I have also finished all the episodes of Preamar

Preamar is an HBO Brasil series about a family man who loses his job as a high powered corporate banker by having made some dubious trades, goes back to his family and lies to them by telling them he's on a "sabbatical" from work. Their apartment faces Ipanema Beach in Rio. He soon notices the rather large underground economy taking place on the beach and starts to get in on it by providing the local boss with marketing tips. Of course, his kids are messed up and the wife still thinks they have money. Wouldn' t you if you had a maid and cook and lived in a highrise apartment overlooking Ipanema Beach? "Preamar" means "high tide" in English and the show has all the consequences of that word.

Right now I am watching "Magnífica 70" another HBO Brasil Original

This series is only up to 9 episodes at present but it is majorly cool. It's set in 1970's Brasil , during the military dictatorship. Films were censored. The main character, Vicente, is a federal censor. He also moonlights by directing "pornochanchadas". A pornochanchada is a sort of Brazilian very soft core porn with just a tad of nudity and lots of suggestion, very tame by modern standards but scandalous to the military regime. Think "Mad Men" in Brazil. The show is quite well produced and acted with a high quality of production.

I found the opening theme on youtube. The "groovy" music of the intro theme is from 1973 and called "Sangue Latino" (Latin Blood) by the group Secos e Molhados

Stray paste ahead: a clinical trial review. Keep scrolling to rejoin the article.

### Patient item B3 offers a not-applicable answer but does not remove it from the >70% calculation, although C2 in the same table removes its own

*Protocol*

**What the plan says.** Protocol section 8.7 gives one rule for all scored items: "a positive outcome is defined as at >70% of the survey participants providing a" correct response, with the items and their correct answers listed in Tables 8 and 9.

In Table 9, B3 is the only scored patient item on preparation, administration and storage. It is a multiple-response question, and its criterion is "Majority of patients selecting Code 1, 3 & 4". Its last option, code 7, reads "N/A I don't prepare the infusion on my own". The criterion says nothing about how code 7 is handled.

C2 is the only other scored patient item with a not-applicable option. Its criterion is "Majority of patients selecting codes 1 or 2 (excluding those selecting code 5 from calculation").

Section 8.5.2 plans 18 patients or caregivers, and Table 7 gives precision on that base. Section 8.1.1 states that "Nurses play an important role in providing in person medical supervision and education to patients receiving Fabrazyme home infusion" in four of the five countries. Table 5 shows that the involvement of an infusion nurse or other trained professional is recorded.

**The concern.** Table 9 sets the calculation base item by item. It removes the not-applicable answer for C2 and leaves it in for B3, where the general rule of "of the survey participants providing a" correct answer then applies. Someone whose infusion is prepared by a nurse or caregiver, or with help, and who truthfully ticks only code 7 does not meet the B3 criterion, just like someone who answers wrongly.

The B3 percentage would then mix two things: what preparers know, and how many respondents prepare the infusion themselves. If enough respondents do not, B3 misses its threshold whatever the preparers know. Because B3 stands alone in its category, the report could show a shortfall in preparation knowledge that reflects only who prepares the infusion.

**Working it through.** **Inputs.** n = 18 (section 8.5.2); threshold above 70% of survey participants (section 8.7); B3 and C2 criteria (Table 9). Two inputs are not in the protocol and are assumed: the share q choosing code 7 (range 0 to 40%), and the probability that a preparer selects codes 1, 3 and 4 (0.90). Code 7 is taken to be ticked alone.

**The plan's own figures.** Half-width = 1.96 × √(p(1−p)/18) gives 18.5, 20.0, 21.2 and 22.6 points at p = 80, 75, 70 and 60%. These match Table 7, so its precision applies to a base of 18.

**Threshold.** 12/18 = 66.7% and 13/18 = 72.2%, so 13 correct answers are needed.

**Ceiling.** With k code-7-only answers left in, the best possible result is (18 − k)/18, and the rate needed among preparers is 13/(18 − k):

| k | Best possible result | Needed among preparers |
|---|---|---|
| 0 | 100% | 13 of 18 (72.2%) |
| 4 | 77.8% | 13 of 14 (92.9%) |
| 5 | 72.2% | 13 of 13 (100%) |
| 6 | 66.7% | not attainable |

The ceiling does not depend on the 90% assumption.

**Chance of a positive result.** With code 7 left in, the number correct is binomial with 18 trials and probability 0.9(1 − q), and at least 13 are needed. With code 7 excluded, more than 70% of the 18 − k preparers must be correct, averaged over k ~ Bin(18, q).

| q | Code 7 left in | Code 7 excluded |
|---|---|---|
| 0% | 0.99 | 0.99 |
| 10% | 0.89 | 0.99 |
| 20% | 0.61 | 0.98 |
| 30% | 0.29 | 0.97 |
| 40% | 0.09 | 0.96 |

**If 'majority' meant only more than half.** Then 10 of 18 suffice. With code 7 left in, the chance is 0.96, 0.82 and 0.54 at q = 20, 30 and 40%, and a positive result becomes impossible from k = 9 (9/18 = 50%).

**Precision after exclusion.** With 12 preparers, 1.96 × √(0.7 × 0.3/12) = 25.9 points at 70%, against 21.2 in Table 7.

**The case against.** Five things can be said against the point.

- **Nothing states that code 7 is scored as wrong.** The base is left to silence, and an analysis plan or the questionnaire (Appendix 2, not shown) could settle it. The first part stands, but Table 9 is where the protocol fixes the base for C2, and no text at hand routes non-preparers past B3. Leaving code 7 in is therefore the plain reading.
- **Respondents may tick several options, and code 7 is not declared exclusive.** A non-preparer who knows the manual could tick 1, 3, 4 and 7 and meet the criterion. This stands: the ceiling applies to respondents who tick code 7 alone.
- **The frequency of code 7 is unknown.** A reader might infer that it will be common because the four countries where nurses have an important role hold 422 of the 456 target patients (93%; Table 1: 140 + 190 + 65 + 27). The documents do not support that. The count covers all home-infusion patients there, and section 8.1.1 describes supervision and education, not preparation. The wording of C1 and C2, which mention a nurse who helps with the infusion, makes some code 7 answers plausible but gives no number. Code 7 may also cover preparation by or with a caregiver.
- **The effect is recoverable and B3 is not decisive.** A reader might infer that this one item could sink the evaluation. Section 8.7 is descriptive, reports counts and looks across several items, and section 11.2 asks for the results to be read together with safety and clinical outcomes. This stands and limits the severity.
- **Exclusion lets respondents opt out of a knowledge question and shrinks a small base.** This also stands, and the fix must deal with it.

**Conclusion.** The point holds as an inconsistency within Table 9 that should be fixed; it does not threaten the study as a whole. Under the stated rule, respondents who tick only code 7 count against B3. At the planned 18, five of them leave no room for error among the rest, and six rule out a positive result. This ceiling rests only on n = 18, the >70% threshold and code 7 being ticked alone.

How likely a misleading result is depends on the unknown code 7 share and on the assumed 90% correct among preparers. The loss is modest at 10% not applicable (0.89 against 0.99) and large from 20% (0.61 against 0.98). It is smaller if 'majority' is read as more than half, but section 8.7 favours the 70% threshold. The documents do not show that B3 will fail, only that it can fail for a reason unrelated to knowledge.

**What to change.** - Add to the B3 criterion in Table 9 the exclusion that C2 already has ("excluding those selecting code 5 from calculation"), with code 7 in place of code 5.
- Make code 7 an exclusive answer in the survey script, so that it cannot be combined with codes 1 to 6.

That's enough for now, I just got a copy of Hamlet translated into Haitian Creole in the mail today and can't wait to start reading it.
Last edited by iguanamon on Wed Mar 29, 2017 12:49 am, edited 4 times in total.
7 x

User avatar
tastyonions
Blue Belt
Posts: 646
Joined: Sat Jul 18, 2015 5:39 pm
Location: Dallas, TX
Languages: EN (N), FR, ES, IT, DE, PT
x 1229

Re: The iguana's tale- PT, ES, HC, LAD

Postby tastyonions » Thu Jul 23, 2015 1:01 am

Ever since I first heard Portuguese I have loved listening to it, even though I understand only a small fraction. It's easily the coolest-sounding Romance language, in my opinion. One day I will get around to learning it.
0 x

User avatar
basica
Orange Belt
Posts: 109
Joined: Sat Jul 04, 2015 12:07 am
Location: Australia
Languages: English (N), Serbian (beginner)
Language Log: http://how-to-learn-any-language.org/vi ... f=15&t=870
x 155

Re: The iguana's tale- PT, ES, HC, LAD

Postby basica » Thu Jul 23, 2015 1:19 am

You've chosen an interesting list of languages to learn - would you mind giving us an insight into what drew you to each and how you use them (if it's not too personal)?
0 x
Words written in Serbian: 12590 / 25000 Glossika Fluency 2: 10 / 100

Learning or already speak Bosnian, Croatian or Serbian? Join us here! :)

User avatar
Expugnator
Brown Belt
Posts: 1025
Joined: Sat Jul 18, 2015 9:45 pm
Location: Belo Horizonte
Languages: Native Brazilian Portuguese#advanced fluency English, French, Papiamento#basic fluency Italian, Norwegian#intermediate Spanish, German, Georgian and Chinese (Mandarin)#basic Russian, Estonian, Greek (Modern)#just started Indonesian, Hebrew (Modern)
Language Log: viewtopic.php?f=15&t=5221
x 1676

Re: The iguana's tale- PT, ES, HC, LAD

Postby Expugnator » Thu Jul 23, 2015 1:20 am

Fascinating! You make me want to learn Portuguese. Have you managed to find all the episodes from Toma lá-dá-cá online or did you buy DVDs? As for the others, ever since the cable channels were "forced" to produce local content, we have seen a renaissance of series with more mature language and less of the conservationism of novelas. Pity that I don't know how to access them other than watching them on the broadcasted time.